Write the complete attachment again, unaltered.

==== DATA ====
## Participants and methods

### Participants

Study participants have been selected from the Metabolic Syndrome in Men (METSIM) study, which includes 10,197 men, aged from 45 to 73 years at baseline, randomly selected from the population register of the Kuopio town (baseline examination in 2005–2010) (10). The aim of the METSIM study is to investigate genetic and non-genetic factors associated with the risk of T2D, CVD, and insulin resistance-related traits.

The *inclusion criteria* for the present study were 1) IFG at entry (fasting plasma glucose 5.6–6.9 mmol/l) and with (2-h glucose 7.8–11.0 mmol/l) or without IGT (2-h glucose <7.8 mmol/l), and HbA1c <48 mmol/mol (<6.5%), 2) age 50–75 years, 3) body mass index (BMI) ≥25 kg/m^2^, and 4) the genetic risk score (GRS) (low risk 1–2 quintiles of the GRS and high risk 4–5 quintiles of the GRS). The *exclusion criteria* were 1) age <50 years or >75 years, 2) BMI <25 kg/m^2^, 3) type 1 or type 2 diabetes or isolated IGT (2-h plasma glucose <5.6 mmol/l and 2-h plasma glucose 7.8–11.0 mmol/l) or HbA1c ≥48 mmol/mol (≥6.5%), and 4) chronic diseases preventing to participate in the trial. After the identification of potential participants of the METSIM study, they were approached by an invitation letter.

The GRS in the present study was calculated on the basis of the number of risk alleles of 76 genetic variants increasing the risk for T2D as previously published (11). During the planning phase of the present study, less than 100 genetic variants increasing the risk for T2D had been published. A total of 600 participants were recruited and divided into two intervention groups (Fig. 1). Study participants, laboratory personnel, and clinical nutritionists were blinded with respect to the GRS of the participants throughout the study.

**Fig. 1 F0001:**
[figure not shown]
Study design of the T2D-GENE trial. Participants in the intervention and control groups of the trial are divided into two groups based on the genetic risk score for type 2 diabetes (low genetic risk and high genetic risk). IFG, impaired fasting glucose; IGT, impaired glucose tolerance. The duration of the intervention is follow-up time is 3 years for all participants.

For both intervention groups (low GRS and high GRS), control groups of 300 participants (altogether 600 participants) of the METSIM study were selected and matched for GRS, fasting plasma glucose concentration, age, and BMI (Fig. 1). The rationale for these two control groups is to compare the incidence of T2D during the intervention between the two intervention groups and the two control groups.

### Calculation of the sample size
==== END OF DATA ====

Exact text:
## Participants and methods

### Participants

Study participants have been selected from the Metabolic Syndrome in Men (METSIM) study, which includes 10,197 men, aged from 45 to 73 years at baseline, randomly selected from the population register of the Kuopio town (baseline examination in 2005–2010) (10). The aim of the METSIM study is to investigate genetic and non-genetic factors associated with the risk of T2D, CVD, and insulin resistance-related traits.

The *inclusion criteria* for the present study were 1) IFG at entry (fasting plasma glucose 5.6–6.9 mmol/l) and with (2-h glucose 7.8–11.0 mmol/l) or without IGT (2-h glucose <7.8 mmol/l), and HbA1c <48 mmol/mol (<6.5%), 2) age 50–75 years, 3) body mass index (BMI) ≥25 kg/m^2^, and 4) the genetic risk score (GRS) (low risk 1–2 quintiles of the GRS and high risk 4–5 quintiles of the GRS). The *exclusion criteria* were 1) age <50 years or >75 years, 2) BMI <25 kg/m^2^, 3) type 1 or type 2 diabetes or isolated IGT (2-h plasma glucose <5.6 mmol/l and 2-h plasma glucose 7.8–11.0 mmol/l) or HbA1c ≥48 mmol/mol (≥6.5%), and 4) chronic diseases preventing to participate in the trial. After the identification of potential participants of the METSIM study, they were approached by an invitation letter.

The GRS in the present study was calculated on the basis of the number of risk alleles of 76 genetic variants increasing the risk for T2D as previously published (11). During the planning phase of the present study, less than 100 genetic variants increasing the risk for T2D had been published. A total of 600 participants were recruited and divided into two intervention groups (Fig. 1). Study participants, laboratory personnel, and clinical nutritionists were blinded with respect to the GRS of the participants throughout the study.

**Fig. 1 F0001:**
[figure not shown]
Study design of the T2D-GENE trial. Participants in the intervention and control groups of the trial are divided into two groups based on the genetic risk score for type 2 diabetes (low genetic risk and high genetic risk). IFG, impaired fasting glucose; IGT, impaired glucose tolerance. The duration of the intervention is follow-up time is 3 years for all participants.

For both intervention groups (low GRS and high GRS), control groups of 300 participants (altogether 600 participants) of the METSIM study were selected and matched for GRS, fasting plasma glucose concentration, age, and BMI (Fig. 1). The rationale for these two control groups is to compare the incidence of T2D during the intervention between the two intervention groups and the two control groups.

### Calculation of the sample size